Ultimately, remember that you are not alone, there is someone out there who is just like you, with the same struggles, similar experiences and who understands what you are going through.

This is dedicated to my best friend who knows me a little more than I know myself and fellow student minds blogger Becky McCerery.

How Volunteering Can Help YOU

Graduating from university fills many students with dread. The prospect of being outside the university bubble and having to “grow up” and get a “real job” in the “real world” is a daunting experience for many. This is why getting the experience before you leave could help you out in the long run.

Yes, I understand you may have a lot of work on at university, but this could reduce your future stress! Personally, I know that you can get a degree whilst volunteering at the same time, providing you don’t put too much on yourself. Trust me – it’s possible (but please remember how many hours there are in a day!).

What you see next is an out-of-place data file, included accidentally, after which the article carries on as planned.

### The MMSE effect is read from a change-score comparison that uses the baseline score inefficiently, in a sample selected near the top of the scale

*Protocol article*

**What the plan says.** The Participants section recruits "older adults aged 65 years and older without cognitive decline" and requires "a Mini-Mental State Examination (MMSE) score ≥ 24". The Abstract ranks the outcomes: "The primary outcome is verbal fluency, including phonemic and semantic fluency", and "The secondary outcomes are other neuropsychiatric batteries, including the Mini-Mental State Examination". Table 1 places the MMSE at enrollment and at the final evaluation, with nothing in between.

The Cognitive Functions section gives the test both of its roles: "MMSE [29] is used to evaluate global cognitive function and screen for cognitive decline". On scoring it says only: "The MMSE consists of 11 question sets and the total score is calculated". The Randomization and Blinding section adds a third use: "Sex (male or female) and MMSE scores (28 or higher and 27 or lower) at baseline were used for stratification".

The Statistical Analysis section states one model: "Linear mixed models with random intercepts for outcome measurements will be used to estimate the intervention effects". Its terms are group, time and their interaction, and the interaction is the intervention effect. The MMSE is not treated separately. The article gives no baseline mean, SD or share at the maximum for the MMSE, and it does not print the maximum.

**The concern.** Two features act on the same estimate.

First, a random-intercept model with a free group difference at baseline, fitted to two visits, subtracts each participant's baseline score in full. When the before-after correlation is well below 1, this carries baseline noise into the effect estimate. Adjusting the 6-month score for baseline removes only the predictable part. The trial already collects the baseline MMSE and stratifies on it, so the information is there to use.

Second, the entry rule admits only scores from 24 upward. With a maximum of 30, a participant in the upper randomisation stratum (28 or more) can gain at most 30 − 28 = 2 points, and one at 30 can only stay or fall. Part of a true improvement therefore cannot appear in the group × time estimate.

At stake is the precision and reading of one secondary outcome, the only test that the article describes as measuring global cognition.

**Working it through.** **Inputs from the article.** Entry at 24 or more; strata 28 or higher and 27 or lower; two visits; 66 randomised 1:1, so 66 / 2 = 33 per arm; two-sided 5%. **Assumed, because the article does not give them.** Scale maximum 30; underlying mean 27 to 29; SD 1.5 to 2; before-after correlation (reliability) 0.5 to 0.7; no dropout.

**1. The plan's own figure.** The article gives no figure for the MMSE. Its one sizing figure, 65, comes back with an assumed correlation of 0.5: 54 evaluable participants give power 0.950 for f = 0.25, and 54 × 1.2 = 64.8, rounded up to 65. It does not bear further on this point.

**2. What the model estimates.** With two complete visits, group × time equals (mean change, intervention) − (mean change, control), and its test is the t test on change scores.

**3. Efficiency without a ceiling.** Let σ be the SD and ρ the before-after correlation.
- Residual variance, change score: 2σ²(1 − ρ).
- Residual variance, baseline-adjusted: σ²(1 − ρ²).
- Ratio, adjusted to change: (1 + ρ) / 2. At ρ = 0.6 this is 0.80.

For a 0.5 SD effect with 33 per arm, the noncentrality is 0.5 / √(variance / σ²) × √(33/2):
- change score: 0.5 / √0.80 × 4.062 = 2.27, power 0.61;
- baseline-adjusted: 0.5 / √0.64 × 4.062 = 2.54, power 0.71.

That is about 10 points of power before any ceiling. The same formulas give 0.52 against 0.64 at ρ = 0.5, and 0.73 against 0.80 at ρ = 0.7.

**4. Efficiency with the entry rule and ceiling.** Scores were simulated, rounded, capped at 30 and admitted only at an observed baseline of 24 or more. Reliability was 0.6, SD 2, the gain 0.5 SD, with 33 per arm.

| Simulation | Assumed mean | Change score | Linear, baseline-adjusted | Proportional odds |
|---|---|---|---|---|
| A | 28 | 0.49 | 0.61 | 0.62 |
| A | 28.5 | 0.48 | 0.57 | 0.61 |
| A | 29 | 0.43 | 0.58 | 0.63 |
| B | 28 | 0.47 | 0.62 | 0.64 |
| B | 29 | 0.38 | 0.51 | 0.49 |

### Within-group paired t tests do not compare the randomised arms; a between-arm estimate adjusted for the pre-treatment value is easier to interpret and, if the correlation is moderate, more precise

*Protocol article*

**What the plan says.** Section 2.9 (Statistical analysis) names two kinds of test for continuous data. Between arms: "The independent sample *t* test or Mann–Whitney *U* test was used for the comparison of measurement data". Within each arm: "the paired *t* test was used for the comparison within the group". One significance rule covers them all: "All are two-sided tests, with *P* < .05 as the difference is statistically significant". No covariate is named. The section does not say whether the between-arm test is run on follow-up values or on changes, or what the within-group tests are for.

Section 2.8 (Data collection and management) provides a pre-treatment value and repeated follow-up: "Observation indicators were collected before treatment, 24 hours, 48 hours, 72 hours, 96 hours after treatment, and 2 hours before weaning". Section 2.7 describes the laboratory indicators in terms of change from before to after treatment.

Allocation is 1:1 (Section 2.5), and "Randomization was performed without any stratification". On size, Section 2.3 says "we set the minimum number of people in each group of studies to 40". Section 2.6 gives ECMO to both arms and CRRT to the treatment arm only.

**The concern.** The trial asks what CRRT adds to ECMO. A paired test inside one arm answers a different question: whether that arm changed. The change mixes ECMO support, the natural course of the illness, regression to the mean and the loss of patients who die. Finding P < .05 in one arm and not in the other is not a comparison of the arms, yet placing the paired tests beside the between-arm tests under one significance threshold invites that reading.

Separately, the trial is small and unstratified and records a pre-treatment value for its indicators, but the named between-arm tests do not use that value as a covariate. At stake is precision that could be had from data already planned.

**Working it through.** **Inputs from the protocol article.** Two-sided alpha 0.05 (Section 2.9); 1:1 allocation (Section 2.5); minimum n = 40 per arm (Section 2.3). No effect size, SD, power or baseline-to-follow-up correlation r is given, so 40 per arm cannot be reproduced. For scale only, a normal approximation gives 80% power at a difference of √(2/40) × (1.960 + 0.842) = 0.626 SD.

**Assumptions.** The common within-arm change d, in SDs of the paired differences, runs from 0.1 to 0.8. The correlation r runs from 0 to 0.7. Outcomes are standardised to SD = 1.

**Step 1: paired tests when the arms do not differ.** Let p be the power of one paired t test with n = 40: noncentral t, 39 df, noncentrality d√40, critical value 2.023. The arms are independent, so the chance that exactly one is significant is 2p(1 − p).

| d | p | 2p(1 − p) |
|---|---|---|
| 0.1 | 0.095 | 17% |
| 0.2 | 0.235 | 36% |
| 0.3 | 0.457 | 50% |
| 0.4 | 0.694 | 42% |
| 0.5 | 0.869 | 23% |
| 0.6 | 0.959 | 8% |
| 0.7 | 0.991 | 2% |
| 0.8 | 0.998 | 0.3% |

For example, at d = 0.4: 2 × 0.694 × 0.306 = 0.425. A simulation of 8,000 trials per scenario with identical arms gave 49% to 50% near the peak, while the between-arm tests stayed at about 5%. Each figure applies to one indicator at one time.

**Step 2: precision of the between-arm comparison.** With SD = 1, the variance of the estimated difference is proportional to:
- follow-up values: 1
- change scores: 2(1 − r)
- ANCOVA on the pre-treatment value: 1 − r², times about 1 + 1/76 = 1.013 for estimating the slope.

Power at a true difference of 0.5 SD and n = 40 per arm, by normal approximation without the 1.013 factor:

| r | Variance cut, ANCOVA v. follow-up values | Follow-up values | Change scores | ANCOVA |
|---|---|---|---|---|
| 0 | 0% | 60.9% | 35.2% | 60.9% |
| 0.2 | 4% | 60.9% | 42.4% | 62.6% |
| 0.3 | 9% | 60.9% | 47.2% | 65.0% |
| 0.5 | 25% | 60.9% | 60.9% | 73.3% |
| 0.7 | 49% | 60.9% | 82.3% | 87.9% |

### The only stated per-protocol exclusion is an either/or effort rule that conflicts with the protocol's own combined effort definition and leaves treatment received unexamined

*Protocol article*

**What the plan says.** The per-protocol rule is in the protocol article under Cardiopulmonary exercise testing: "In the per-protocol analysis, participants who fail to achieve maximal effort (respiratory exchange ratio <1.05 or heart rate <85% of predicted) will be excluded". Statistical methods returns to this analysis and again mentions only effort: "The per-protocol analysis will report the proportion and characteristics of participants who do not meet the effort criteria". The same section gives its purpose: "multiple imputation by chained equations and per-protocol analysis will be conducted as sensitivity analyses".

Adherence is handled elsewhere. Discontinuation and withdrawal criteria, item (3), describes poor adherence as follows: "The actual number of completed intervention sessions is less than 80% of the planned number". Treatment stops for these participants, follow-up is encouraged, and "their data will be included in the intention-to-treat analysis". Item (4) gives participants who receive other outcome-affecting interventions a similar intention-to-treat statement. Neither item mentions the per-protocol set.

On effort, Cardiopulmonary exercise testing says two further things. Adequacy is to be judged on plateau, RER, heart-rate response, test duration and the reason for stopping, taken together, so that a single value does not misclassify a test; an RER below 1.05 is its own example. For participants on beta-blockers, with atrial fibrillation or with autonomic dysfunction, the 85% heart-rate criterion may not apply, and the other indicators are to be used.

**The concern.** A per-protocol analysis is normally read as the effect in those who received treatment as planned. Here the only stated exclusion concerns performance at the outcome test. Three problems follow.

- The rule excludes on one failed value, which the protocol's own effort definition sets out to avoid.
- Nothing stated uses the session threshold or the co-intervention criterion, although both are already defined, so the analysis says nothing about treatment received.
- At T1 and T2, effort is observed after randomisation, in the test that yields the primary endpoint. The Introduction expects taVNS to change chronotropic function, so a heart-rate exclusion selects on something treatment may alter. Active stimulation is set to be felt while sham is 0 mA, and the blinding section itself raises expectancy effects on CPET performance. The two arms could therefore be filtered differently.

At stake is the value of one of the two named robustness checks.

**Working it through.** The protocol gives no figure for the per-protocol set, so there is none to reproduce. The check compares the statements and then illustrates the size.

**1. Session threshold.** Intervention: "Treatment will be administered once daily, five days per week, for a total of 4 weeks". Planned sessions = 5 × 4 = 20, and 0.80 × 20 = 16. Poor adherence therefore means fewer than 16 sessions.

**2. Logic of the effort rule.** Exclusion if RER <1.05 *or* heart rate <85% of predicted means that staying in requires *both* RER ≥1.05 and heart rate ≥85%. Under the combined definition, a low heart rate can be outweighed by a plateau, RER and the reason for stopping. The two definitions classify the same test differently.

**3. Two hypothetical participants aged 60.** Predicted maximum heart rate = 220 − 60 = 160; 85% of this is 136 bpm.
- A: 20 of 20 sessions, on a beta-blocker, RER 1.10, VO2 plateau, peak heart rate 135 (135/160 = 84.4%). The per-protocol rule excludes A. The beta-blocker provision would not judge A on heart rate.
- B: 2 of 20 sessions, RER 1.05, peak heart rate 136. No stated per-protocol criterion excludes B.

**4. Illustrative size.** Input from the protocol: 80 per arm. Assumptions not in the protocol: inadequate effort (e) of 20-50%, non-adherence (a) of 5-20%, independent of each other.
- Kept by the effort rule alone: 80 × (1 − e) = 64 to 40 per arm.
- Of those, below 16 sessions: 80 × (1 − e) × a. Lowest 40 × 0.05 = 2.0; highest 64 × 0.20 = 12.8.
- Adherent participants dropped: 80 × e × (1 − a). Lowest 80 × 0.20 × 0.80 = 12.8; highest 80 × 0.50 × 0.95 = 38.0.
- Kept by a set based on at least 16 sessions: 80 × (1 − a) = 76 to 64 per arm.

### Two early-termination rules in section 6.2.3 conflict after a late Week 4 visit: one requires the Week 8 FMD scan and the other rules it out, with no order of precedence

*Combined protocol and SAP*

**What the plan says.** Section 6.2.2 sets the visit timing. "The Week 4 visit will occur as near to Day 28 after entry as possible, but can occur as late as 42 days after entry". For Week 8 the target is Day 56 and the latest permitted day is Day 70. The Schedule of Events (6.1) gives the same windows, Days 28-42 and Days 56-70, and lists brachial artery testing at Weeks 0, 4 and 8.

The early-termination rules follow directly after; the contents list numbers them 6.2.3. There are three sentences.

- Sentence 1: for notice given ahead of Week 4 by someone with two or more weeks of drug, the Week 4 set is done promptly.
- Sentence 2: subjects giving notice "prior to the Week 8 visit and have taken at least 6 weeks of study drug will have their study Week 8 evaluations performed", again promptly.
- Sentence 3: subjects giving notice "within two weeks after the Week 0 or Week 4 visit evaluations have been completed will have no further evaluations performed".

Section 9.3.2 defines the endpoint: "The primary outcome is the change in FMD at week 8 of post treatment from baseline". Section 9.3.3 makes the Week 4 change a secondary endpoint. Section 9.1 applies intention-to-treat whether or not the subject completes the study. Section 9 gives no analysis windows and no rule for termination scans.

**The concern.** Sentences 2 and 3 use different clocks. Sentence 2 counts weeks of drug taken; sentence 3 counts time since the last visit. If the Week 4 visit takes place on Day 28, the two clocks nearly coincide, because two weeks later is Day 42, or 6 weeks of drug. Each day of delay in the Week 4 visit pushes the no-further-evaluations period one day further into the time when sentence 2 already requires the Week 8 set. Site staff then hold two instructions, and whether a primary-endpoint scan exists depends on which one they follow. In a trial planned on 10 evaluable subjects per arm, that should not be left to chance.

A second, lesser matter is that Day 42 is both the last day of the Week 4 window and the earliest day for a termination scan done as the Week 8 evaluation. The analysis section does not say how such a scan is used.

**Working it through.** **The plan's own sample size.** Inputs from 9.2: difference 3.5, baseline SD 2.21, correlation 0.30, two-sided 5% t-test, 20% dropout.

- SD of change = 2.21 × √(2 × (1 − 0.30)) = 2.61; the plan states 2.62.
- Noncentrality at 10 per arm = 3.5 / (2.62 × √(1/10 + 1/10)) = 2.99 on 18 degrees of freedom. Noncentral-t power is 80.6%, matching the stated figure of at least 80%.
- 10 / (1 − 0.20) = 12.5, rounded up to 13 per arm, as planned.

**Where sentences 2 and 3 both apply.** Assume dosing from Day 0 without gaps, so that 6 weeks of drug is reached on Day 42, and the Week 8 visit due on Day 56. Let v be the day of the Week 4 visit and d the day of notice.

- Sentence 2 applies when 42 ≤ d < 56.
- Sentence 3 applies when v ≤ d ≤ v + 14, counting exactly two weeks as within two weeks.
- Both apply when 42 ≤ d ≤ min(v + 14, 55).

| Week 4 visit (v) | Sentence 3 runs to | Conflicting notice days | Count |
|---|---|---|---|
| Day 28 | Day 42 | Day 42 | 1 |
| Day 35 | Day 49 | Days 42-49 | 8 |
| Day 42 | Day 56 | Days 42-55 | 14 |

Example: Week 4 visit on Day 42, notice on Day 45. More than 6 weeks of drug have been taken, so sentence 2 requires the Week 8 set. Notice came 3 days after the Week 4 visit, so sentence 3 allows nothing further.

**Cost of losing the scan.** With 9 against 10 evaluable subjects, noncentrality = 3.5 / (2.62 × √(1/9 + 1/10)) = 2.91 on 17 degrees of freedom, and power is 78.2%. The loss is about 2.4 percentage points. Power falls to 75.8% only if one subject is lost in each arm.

Going out and doing something outside of university may be just what you need, giving you the chance to forget about all your academic worries and focus instead on something else. Do you want to put a spring in your step? This can happen through volunteering. Simply by giving up a few hours of your time, you can help others and make a difference, and you’ll feel happier as a result.

Research conducted by Citizens Advice Bureau indicated that volunteering boosts self-esteem, employability and health, especially mental health. So not only does volunteering benefit the people you help, but it can, most importantly, help you! It can provide you with the ability to cope and come to terms with your own illness, take your mind off your own problems, meet new people, and develop a sense of purpose.